To be in Jakarta is to indulge yourself in its street food culture. In every corner of the big city, one can find the true taste of Betawi.
“Gado-gado” is widely known as Indonesian salad, that consists of a variety of boiled or steamed vegetables, tofu, tempeh, boiled potato, hard-boiled egg and “Lontong” (banana-wrapped rice). It is served with thick peanut dressing and often topped with “Krupuk” (Deep fired crackers). There is a dual meaning to the term “gado” in Betawi. Firstly, it could refer to consuming a dish without rice. Secondly, it could also mean to mix. Overall, “Gado-gado” (Mix-mix) is an assortment of rich ingredients in one bowl.
“Bir Pletok” (“Pletok” beer) is a traditional herbal drink that blends ginger, Pandan leaves and lemongrass. In the past, the Dutch cultivated the culture of beer brewing Indonesia, which inspired Betawi to invent their own homemade brew, out of spices. Unlike the standard beer, “Bir Pletok” does not contain alcohol and is believed to be highly health beneficial. The first bundling of the beer was bamboo tube. Along with the ice cubes, the drink will be shaken for a few minutes inside a bamboo tube, resulting a particular noise that Indonesians like to call “Pletak-Pletok”, which explains where the name “Pletok” came from.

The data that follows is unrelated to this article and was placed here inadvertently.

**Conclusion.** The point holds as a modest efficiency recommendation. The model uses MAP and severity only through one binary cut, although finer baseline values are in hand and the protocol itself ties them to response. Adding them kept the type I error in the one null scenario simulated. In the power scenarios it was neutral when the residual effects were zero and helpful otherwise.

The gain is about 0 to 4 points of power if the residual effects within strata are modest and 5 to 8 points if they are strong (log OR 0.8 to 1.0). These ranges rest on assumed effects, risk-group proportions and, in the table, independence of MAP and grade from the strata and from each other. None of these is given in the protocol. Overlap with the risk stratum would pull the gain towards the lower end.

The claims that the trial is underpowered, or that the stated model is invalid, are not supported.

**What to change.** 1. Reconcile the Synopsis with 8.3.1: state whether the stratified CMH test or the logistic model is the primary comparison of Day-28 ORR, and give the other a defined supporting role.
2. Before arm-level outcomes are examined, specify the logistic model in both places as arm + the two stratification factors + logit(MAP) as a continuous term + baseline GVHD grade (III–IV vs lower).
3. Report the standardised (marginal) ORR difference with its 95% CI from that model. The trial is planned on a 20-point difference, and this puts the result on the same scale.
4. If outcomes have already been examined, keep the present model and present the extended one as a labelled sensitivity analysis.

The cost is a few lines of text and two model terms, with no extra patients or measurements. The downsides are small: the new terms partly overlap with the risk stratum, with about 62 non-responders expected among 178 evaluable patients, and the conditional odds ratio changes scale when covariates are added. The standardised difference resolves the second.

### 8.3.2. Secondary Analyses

“Soto Betawi” is a soup-based meal that is typically sold by street vendors in Jakarta. The soup itself contains beef, coconut and fresh milk, as well as various herbs and spices including candlenut, kaffir lime leaves, shallots, garlic and galangal. The soup is usually accompanied by a bowl of rice and the indispensible “Sambal” (Chili sauce) as garnish. The dish is popular for both lunch and dinner. It is not rare that “Soto Betawi” street vendors operate past midnight. After, Jakarta is a city that never sleeps.